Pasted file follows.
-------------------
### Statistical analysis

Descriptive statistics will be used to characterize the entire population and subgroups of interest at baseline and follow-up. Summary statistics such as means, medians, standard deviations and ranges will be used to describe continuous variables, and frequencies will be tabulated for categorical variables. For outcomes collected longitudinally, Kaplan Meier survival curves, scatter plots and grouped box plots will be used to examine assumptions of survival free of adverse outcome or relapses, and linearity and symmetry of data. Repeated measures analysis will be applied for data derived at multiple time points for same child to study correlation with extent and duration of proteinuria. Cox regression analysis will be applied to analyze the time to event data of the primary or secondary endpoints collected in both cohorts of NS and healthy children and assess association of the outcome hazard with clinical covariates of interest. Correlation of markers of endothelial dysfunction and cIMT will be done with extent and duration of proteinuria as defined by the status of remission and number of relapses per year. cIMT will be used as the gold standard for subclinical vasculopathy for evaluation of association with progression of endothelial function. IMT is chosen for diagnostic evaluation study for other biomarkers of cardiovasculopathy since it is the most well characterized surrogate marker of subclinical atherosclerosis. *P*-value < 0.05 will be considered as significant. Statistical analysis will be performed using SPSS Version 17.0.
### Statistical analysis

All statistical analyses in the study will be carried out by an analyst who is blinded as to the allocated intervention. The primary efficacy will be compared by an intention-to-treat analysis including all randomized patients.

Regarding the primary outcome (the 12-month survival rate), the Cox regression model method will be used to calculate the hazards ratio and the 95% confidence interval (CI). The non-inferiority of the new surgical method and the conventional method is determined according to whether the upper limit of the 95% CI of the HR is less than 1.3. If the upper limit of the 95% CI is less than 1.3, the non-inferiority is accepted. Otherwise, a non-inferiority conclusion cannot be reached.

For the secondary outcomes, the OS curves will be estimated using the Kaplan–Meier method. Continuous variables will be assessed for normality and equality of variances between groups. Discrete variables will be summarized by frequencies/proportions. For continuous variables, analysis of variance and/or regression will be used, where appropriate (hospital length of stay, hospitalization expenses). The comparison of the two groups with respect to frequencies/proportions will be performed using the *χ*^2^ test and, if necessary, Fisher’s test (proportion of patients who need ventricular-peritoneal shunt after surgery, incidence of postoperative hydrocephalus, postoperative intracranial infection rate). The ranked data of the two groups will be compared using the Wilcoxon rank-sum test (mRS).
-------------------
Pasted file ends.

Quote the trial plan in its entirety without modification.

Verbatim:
### Statistical analysis

Descriptive statistics will be used to characterize the entire population and subgroups of interest at baseline and follow-up. Summary statistics such as means, medians, standard deviations and ranges will be used to describe continuous variables, and frequencies will be tabulated for categorical variables. For outcomes collected longitudinally, Kaplan Meier survival curves, scatter plots and grouped box plots will be used to examine assumptions of survival free of adverse outcome or relapses, and linearity and symmetry of data. Repeated measures analysis will be applied for data derived at multiple time points for same child to study correlation with extent and duration of proteinuria. Cox regression analysis will be applied to analyze the time to event data of the primary or secondary endpoints collected in both cohorts of NS and healthy children and assess association of the outcome hazard with clinical covariates of interest. Correlation of markers of endothelial dysfunction and cIMT will be done with extent and duration of proteinuria as defined by the status of remission and number of relapses per year. cIMT will be used as the gold standard for subclinical vasculopathy for evaluation of association with progression of endothelial function. IMT is chosen for diagnostic evaluation study for other biomarkers of cardiovasculopathy since it is the most well characterized surrogate marker of subclinical atherosclerosis. *P*-value < 0.05 will be considered as significant. Statistical analysis will be performed using SPSS Version 17.0.
### Statistical analysis

All statistical analyses in the study will be carried out by an analyst who is blinded as to the allocated intervention. The primary efficacy will be compared by an intention-to-treat analysis including all randomized patients.

Regarding the primary outcome (the 12-month survival rate), the Cox regression model method will be used to calculate the hazards ratio and the 95% confidence interval (CI). The non-inferiority of the new surgical method and the conventional method is determined according to whether the upper limit of the 95% CI of the HR is less than 1.3. If the upper limit of the 95% CI is less than 1.3, the non-inferiority is accepted. Otherwise, a non-inferiority conclusion cannot be reached.

For the secondary outcomes, the OS curves will be estimated using the Kaplan–Meier method. Continuous variables will be assessed for normality and equality of variances between groups. Discrete variables will be summarized by frequencies/proportions. For continuous variables, analysis of variance and/or regression will be used, where appropriate (hospital length of stay, hospitalization expenses). The comparison of the two groups with respect to frequencies/proportions will be performed using the *χ*^2^ test and, if necessary, Fisher’s test (proportion of patients who need ventricular-peritoneal shunt after surgery, incidence of postoperative hydrocephalus, postoperative intracranial infection rate). The ranked data of the two groups will be compared using the Wilcoxon rank-sum test (mRS).